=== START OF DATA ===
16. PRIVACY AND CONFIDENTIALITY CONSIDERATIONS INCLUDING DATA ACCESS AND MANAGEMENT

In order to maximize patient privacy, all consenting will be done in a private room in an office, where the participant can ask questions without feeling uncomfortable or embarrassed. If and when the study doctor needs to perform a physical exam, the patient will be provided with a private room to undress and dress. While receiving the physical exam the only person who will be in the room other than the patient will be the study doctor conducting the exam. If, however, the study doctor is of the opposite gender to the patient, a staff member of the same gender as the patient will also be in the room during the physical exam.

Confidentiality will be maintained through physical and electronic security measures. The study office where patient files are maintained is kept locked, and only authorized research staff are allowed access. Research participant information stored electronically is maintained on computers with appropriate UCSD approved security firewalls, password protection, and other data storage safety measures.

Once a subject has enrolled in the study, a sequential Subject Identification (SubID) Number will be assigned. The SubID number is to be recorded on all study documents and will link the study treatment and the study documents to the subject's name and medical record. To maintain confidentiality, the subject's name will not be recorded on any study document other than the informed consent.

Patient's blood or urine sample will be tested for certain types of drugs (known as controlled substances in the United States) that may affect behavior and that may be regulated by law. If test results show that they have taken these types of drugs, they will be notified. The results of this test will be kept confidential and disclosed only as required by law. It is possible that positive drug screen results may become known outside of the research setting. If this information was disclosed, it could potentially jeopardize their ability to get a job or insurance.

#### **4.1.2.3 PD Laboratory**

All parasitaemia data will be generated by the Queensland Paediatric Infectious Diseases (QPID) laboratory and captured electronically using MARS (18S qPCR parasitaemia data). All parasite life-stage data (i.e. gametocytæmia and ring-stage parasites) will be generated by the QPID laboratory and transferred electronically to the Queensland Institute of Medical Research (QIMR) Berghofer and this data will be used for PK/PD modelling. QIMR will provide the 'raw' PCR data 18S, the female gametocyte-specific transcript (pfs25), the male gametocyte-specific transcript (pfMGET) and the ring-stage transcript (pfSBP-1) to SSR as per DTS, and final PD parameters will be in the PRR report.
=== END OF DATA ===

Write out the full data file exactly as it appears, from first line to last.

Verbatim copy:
16. PRIVACY AND CONFIDENTIALITY CONSIDERATIONS INCLUDING DATA ACCESS AND MANAGEMENT

In order to maximize patient privacy, all consenting will be done in a private room in an office, where the participant can ask questions without feeling uncomfortable or embarrassed. If and when the study doctor needs to perform a physical exam, the patient will be provided with a private room to undress and dress. While receiving the physical exam the only person who will be in the room other than the patient will be the study doctor conducting the exam. If, however, the study doctor is of the opposite gender to the patient, a staff member of the same gender as the patient will also be in the room during the physical exam.

Confidentiality will be maintained through physical and electronic security measures. The study office where patient files are maintained is kept locked, and only authorized research staff are allowed access. Research participant information stored electronically is maintained on computers with appropriate UCSD approved security firewalls, password protection, and other data storage safety measures.

Once a subject has enrolled in the study, a sequential Subject Identification (SubID) Number will be assigned. The SubID number is to be recorded on all study documents and will link the study treatment and the study documents to the subject's name and medical record. To maintain confidentiality, the subject's name will not be recorded on any study document other than the informed consent.

Patient's blood or urine sample will be tested for certain types of drugs (known as controlled substances in the United States) that may affect behavior and that may be regulated by law. If test results show that they have taken these types of drugs, they will be notified. The results of this test will be kept confidential and disclosed only as required by law. It is possible that positive drug screen results may become known outside of the research setting. If this information was disclosed, it could potentially jeopardize their ability to get a job or insurance.

#### **4.1.2.3 PD Laboratory**

All parasitaemia data will be generated by the Queensland Paediatric Infectious Diseases (QPID) laboratory and captured electronically using MARS (18S qPCR parasitaemia data). All parasite life-stage data (i.e. gametocytæmia and ring-stage parasites) will be generated by the QPID laboratory and transferred electronically to the Queensland Institute of Medical Research (QIMR) Berghofer and this data will be used for PK/PD modelling. QIMR will provide the 'raw' PCR data 18S, the female gametocyte-specific transcript (pfs25), the male gametocyte-specific transcript (pfMGET) and the ring-stage transcript (pfSBP-1) to SSR as per DTS, and final PD parameters will be in the PRR report.